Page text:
The shape of Hermes had been effectively frozen by November 1985.[14] It was refined by subsonic wind tunnel testing in the Onera, constrained by the requirements of subsonic flight. In order to gather valuable data in the face of Europe's lack of experience, Dassault proposed validating the aerodynamic properties of the vehicle by completing a 1.4-tonne, 1-scale aerothermal demonstrator, named Maia, to be launched by an Ariane 4 for re-entry studies.[16]

Mission profiles and infrastructure[edit]

Four typical missions were projected for Hermes:

  • Hosting onboard experiments while in an equatorial 800 km (500 mi) altitude orbit
  • Flights to NASA's space station Freedom at a 28.5° inclination orbit
  • Flights to ESA's space station Columbus at a 60° orbit.
  • Flights to ESA's uncrewed remote sensing Polar Platform at a 98° 500 km (310 mi) orbit

After each mission, Hermes would be refurbished at a dedicated facility in Europe.[17] Around 40 days prior to a launch date, the vehicle would be transported on a specially-modified Airbus A300 airliner to its launch site in Kourou, French Guiana, where it would be integrated with its payload and installed atop an Ariane 5 rocket prior to being transferred to the launch pad. Mission control was to be based at Toulouse, France.[17] During a typical mission, communications and tracking would have been performed by a planned European network of data relay satellites with coverage across 75% of a Hermes mission at a 28.5° orbit at an altitude of 400 km (250 mi).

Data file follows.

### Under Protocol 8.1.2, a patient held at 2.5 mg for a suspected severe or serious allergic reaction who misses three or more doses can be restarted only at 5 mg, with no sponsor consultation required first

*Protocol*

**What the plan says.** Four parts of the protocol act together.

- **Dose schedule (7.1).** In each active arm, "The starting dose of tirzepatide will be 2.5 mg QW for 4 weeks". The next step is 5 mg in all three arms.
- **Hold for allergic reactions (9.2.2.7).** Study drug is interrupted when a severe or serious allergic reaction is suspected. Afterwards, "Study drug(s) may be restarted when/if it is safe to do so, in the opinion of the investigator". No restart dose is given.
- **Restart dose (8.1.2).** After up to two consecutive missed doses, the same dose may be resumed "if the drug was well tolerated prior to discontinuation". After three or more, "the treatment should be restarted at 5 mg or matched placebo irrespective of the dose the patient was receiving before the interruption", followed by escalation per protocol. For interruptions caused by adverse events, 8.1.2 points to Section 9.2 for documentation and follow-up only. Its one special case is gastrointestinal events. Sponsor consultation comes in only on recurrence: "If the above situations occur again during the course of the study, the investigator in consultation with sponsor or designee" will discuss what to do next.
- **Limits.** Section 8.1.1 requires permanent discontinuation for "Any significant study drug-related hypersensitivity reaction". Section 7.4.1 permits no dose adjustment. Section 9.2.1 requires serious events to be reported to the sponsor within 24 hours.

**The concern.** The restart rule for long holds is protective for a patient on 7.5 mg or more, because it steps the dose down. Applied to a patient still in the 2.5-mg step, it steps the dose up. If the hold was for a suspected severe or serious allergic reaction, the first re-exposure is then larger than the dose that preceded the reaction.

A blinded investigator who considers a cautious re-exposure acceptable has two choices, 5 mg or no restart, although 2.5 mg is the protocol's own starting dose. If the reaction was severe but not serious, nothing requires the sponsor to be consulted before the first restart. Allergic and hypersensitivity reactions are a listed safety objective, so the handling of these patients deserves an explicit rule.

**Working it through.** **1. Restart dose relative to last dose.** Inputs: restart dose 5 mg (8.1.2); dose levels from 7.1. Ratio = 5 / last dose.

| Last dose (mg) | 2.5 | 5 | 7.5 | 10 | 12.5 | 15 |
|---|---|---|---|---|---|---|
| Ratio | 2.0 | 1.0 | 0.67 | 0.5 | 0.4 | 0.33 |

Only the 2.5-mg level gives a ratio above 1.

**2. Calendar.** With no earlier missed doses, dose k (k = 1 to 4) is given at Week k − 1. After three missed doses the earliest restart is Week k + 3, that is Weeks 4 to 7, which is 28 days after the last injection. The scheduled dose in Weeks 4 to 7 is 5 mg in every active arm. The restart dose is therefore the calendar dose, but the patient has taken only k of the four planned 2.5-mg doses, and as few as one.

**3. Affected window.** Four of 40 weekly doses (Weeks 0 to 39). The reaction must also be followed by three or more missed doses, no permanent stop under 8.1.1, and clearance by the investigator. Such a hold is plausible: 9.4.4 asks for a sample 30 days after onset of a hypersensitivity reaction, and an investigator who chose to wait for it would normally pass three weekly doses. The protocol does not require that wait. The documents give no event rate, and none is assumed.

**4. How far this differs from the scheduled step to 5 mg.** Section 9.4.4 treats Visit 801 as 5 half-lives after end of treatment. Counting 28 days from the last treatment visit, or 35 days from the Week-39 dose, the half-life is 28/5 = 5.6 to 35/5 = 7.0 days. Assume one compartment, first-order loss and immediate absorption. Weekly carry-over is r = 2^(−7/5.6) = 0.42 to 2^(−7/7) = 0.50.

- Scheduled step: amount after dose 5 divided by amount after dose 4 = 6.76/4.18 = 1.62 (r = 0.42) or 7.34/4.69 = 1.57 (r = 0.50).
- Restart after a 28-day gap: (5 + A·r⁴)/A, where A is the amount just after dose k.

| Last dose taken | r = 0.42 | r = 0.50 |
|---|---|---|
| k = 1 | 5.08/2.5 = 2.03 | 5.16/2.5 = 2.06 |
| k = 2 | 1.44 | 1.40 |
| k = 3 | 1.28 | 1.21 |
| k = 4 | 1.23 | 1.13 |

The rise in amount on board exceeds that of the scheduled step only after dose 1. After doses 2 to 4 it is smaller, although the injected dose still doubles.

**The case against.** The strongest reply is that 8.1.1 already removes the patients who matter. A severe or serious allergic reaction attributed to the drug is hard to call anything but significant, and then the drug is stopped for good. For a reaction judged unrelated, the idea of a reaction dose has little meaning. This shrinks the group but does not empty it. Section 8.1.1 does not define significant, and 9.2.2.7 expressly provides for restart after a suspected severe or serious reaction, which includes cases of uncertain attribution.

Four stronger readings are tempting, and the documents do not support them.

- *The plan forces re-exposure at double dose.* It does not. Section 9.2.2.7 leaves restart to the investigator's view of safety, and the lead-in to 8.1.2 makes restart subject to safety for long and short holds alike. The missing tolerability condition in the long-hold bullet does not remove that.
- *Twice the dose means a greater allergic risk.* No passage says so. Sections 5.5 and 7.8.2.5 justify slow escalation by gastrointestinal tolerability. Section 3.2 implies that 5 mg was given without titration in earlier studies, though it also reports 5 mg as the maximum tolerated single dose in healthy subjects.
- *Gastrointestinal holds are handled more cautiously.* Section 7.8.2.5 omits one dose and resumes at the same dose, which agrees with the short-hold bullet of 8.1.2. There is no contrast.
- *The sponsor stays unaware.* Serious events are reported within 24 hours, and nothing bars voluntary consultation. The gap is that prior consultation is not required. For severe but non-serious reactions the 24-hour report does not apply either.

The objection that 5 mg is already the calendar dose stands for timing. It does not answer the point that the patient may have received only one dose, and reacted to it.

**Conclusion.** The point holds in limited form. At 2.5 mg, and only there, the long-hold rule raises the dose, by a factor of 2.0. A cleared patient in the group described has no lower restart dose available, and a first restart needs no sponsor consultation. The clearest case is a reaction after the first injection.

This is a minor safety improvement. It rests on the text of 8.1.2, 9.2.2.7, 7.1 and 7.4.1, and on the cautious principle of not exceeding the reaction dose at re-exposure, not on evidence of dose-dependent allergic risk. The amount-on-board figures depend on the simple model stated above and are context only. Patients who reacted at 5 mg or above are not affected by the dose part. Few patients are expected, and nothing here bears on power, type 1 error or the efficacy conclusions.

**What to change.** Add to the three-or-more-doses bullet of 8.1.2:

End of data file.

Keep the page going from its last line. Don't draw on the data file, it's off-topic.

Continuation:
Following a mission, Hermes would land at Istres-Le Tubé Air Base near Istres.[17] Other potential landing sites were mooted, including Guiana Space Centre, Martinique Aimé Césaire International Airport on the island of Fort de France and unspecified airstrips in Bermuda. In the event of an aborted launch during the first 84 seconds, Hermes would be able to return to Kourou. A later abort would likely necessitate a water landing in the Atlantic Ocean, after which the vehicle would need to be retrieved by a recovery ship. Other emergency landing strips were to be designated, dependent upon the specifics of each mission.[17]